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Tell on a Hellhole

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2012/2013 Preface

Since 2002 the American Tort Reform Foundation’s Judicial Hellholes® program has identified and documented in annually published reports (and more recently year round) places where judges in civil cases systematically apply laws and court procedures in an unfair and unbalanced manner, generally against defendants. Since the lawsuit industry has now begun aggressively lobbying for legislative and regulatory expansions of liability, as well, Judicial Hellholes reporting also has evolved to include such law- and rule-making activity, much of which can affect the fairness of a state’s lawsuit climate as readily as judicial actions.

A recent national survey of registered voters conducted by the American Tort Reform Association (ATRA) and the grassroots Sick of Lawsuits campaign reaffirms the public’s concern about an unbalanced civil justice system that imposes excessive liability, hurting economic growth, job creation and U.S. competitiveness. For example, the survey found that more than two-thirds of Americans believe that “our country’s liability lawsuit system makes it harder for employers to do business and succeed,” while more than 8 in 10 feel that the liability system needs to be improved. Particularly relevant to soaring healthcare costs and the availability of care, three-quarters of survey respondents say there must be reasonable limits placed on subjective awards for pain and suffering, which, as noted in this edition, were this year upheld by the Kansas Supreme Court and struck down by the Missouri Supreme Court.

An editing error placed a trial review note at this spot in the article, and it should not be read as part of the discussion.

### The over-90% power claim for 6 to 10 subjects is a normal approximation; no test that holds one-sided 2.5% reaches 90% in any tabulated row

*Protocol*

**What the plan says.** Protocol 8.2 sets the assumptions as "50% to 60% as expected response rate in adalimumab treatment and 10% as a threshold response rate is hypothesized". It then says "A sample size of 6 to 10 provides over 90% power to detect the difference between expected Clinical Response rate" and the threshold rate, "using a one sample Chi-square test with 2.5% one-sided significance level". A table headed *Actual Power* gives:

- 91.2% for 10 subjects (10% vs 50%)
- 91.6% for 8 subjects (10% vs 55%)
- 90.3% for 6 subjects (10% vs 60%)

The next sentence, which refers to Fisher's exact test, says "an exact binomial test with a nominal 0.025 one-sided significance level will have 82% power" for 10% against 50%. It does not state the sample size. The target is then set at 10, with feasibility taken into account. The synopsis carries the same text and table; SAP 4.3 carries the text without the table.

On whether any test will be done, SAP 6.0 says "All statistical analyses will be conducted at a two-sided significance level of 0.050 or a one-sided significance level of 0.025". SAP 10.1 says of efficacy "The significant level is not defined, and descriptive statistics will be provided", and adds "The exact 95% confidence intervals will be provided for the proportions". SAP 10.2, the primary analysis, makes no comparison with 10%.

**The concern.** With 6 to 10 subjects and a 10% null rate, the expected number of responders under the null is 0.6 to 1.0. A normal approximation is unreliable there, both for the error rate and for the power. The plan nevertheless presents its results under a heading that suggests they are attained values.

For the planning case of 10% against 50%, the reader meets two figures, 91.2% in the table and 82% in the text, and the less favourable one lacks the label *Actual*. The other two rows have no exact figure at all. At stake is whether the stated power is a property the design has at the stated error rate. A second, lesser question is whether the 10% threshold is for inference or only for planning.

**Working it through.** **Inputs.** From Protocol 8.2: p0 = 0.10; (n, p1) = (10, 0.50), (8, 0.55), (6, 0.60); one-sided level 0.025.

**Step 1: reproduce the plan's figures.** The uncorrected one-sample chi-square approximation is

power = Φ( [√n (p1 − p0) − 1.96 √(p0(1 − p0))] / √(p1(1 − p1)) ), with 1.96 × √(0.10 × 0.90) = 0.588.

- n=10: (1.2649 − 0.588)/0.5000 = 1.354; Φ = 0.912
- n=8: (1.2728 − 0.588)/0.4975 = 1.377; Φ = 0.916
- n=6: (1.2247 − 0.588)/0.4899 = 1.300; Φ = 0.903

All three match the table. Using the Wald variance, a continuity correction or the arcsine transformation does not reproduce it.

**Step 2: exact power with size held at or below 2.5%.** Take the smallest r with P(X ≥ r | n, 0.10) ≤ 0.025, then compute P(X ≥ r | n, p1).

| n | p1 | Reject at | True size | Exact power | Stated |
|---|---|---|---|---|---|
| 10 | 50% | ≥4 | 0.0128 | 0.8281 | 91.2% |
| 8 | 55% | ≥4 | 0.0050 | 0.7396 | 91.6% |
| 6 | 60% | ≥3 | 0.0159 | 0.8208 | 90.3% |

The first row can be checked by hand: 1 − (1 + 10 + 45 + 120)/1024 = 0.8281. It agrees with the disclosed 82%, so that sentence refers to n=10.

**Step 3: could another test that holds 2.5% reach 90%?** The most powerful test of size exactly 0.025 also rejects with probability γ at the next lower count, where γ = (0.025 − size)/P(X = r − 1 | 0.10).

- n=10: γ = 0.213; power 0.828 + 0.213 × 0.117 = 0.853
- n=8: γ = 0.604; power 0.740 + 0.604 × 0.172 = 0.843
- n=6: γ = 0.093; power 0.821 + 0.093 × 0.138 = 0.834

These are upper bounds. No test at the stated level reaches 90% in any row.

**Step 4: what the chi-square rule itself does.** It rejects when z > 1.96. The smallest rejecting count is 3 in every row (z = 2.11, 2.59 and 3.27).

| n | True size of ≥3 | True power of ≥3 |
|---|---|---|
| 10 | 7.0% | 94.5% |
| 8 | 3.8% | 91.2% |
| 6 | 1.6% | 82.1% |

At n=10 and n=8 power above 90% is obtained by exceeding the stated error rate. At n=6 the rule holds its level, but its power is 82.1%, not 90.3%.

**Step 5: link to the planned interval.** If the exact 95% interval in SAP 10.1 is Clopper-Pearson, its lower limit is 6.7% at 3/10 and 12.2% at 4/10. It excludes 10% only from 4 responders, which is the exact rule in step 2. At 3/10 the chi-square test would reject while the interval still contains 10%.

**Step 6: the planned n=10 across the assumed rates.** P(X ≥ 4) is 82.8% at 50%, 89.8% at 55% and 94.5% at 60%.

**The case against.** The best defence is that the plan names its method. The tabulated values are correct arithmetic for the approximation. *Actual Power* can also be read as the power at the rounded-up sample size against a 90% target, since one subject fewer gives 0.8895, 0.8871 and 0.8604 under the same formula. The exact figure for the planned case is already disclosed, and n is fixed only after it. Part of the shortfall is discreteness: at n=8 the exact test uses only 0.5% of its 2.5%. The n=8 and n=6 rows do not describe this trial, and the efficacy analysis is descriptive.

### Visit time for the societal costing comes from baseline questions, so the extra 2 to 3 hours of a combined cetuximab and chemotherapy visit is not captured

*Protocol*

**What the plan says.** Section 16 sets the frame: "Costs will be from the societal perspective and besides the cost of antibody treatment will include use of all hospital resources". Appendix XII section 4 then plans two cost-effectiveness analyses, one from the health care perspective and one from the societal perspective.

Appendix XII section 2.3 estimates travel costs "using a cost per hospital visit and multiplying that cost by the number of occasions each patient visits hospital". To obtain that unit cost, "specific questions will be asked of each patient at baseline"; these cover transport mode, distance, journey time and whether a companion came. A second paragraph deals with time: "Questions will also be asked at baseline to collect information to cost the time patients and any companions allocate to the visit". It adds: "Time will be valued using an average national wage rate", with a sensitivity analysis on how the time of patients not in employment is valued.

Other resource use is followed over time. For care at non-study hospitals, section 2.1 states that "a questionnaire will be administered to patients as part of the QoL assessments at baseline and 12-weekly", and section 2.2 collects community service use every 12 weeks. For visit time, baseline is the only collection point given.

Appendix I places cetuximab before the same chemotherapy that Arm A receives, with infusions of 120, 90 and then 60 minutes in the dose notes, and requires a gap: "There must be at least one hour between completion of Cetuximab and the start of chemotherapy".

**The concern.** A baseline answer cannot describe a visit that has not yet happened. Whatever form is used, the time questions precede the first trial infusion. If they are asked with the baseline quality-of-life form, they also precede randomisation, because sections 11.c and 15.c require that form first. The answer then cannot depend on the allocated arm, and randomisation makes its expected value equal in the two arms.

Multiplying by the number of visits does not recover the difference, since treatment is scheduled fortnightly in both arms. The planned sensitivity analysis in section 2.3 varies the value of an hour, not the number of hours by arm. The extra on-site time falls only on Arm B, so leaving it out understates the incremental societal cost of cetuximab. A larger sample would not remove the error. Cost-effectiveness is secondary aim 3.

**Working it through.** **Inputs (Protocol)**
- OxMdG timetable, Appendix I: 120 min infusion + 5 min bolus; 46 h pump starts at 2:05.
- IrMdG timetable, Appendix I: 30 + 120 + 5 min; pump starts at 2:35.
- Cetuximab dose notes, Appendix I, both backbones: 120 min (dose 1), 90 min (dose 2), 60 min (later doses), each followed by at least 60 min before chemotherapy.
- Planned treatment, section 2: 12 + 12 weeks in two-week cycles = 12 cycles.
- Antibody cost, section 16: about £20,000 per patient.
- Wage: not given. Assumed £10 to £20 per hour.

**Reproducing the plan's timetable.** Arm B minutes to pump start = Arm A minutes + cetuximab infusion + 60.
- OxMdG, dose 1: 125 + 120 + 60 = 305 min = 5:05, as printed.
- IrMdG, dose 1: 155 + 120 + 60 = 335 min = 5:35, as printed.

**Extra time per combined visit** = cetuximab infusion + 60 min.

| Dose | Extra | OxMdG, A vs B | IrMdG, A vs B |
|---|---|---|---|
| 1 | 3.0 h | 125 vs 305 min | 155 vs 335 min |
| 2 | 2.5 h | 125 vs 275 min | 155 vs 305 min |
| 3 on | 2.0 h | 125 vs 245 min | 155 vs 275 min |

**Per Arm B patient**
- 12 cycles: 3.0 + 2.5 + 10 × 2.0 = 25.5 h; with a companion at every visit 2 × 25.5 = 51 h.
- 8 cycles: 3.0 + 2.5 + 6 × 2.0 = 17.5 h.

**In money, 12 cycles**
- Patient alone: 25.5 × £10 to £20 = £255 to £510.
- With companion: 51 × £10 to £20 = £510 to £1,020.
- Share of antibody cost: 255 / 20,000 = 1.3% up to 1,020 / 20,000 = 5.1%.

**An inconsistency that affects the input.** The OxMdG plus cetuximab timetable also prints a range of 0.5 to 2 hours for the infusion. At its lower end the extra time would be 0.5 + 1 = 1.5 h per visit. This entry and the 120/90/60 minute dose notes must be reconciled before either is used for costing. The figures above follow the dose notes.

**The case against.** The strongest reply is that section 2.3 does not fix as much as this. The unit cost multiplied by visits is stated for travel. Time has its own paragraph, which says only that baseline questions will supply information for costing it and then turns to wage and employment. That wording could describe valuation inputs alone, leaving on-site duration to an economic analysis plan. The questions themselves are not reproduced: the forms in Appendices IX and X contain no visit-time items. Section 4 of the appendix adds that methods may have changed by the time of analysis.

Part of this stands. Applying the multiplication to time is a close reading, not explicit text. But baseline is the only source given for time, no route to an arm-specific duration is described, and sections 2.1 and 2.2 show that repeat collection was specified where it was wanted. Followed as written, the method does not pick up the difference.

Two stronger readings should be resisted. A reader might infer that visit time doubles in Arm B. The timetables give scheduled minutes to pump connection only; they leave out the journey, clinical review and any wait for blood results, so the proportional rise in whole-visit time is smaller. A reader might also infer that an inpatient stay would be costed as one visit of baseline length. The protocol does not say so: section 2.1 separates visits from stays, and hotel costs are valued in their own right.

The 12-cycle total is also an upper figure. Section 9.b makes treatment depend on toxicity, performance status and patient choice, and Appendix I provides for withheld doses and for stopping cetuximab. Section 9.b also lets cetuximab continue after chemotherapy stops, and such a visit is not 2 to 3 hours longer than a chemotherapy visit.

Though entire states are occasionally cited as Hellholes, it is usually only specific counties or courts in a given state that warrant this citation. And, importantly, jurisdictions singled out by Judicial Hellholes reporting are not the only Judicial Hellholes in the United States; they are simply among the worst.

This annual Judicial Hellholes report compiles the most significant court rulings and legislative actions over the course of the year as documented in real-time online. The report also reflects feedback gathered from ATRA members (in an annual survey) and other firsthand sources. Because the program has become widely known, ATRA also continually receives information provided by way of its Judicial Hellholes website and other means. After interviewing such sources, Judicial Hellholes reporters work to confirm the information with independent research of publicly-available court documents, judicial branch statistics, press accounts and various studies.

To the extent possible, ATRF is specific in explaining how and why particular courts, laws or regulations can produce unfair civil justice outcomes in the jurisdictions cited. These states, cities, counties or judicial districts are frequently identified by ATRA members and other individuals familiar with the litigation. But because sources for Judicial Hellholes information may fear lawsuits or other retaliation in these jurisdictions, they sometimes prefer to have their names and cases kept out of the program’s reporting.

(The Judicial Hellholes program considers only civil litigation; it does not reflect in any way on the criminal justice system.)

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